- To what extent did your previous math course emphasize collaboration?
- To what extent did your previous math course emphasize independent problem-solving?
- To what extent did your previous math course emphasize real-world applications?
- Do you feel that a math classroom is a place where your voice can be heard or your identity shared safely? Please explain to whatever extent you feel comfortable.
- Describe the characteristics of your favorite classroom experience so far (it does not have to be mathematics). Please explain why this was such a memorable or enjoyable experience.
- Do you consider yourself to be a "math person"? Why or why not? Was there ever a time when you would have answered differently, and if so, what changed?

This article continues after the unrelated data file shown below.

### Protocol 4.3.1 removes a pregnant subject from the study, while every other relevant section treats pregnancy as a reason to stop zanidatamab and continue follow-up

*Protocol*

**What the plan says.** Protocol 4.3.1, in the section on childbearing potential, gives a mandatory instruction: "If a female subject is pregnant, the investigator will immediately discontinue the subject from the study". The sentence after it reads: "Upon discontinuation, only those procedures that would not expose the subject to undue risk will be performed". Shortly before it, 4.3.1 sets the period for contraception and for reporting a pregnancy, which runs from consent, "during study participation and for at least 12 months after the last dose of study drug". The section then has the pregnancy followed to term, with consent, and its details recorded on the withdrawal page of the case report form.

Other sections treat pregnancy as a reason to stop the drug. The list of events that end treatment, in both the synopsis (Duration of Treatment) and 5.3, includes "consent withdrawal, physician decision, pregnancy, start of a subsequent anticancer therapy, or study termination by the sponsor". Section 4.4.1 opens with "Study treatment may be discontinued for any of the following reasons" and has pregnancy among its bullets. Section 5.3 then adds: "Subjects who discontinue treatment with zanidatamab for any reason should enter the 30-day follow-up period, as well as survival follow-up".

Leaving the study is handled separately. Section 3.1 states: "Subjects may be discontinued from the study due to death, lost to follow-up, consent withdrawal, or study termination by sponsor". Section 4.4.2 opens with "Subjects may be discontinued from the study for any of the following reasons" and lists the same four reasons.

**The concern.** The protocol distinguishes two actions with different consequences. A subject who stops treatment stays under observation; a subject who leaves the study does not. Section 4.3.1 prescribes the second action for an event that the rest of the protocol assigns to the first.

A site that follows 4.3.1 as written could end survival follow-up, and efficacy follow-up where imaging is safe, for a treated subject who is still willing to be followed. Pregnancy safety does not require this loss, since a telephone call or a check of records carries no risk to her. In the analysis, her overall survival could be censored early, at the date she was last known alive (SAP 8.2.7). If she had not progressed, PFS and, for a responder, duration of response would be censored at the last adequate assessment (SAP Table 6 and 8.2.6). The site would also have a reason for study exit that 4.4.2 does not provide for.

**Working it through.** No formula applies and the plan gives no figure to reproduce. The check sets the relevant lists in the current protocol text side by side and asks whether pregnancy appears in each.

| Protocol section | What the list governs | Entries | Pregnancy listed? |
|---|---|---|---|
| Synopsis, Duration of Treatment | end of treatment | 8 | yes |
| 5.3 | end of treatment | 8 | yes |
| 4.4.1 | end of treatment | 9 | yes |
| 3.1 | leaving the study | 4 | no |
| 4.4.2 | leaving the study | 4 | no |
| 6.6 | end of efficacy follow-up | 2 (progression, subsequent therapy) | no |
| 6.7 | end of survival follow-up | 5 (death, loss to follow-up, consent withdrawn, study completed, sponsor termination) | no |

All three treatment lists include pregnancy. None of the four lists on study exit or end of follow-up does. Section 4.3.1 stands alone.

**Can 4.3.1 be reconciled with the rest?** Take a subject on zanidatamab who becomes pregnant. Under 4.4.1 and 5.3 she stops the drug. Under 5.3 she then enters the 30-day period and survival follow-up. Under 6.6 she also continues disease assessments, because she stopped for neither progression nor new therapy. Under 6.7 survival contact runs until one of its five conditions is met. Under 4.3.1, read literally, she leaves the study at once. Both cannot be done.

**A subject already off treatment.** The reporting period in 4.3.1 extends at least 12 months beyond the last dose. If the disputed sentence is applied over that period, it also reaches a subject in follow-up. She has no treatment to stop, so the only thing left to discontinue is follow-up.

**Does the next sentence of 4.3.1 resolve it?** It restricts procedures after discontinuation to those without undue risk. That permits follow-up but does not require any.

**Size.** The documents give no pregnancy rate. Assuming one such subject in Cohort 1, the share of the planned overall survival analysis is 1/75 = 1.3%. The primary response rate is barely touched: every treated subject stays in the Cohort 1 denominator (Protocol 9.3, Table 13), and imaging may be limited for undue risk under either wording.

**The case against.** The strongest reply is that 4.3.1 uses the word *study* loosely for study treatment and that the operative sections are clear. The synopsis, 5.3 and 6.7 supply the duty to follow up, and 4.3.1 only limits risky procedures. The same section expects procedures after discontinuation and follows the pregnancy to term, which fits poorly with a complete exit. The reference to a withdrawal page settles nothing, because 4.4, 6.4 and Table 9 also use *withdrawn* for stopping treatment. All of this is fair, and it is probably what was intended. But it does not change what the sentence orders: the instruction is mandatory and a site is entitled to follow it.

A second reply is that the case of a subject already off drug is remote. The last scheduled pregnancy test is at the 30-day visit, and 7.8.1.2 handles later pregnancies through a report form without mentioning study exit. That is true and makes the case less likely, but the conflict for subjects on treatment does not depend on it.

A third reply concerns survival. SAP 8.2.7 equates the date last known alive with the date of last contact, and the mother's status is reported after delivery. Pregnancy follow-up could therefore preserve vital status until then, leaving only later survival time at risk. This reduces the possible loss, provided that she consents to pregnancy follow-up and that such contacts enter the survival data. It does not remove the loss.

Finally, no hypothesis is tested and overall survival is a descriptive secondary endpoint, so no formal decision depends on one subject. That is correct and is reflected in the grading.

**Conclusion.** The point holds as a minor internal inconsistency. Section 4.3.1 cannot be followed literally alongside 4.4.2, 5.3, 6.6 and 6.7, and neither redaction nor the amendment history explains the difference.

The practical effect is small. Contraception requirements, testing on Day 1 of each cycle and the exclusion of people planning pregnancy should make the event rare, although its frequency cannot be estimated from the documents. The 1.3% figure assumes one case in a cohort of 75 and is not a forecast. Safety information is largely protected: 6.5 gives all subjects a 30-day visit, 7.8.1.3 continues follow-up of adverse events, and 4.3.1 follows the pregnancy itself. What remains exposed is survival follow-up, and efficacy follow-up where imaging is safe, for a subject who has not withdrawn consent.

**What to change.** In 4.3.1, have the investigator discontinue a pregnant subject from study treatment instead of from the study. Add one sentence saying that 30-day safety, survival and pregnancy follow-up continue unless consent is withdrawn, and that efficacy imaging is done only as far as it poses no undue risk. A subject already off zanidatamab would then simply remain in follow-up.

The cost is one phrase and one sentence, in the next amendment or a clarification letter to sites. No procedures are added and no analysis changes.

- What do you hope to learn from this math course? Or, what do you hope to "get out of it?"
Participation Requirements
(Also included under Overview & Learning Outcomes for clarity)
Comment on Admin Updates: Comment on all six admin updates, responding to the prompt provided. Comments should be at least 50 words.
Updates: Create six of your own updates, each one a response to one of the six Admin Updates. Choose three from category (1) and three from category (2). In general, updates should be about 200 words for reports, 5 - 10 minutes for videos, and 10 questions for problem sets, unless otherwise specified.
Comments on Peer Updates: You should respond to six Peer Updates from category (1), and six Peer Updates from category (2). Comments to Peer Updates of Category (2) are in the form of your own attempt at completing the problem set they have created and verifying their own provided answers for accuracy.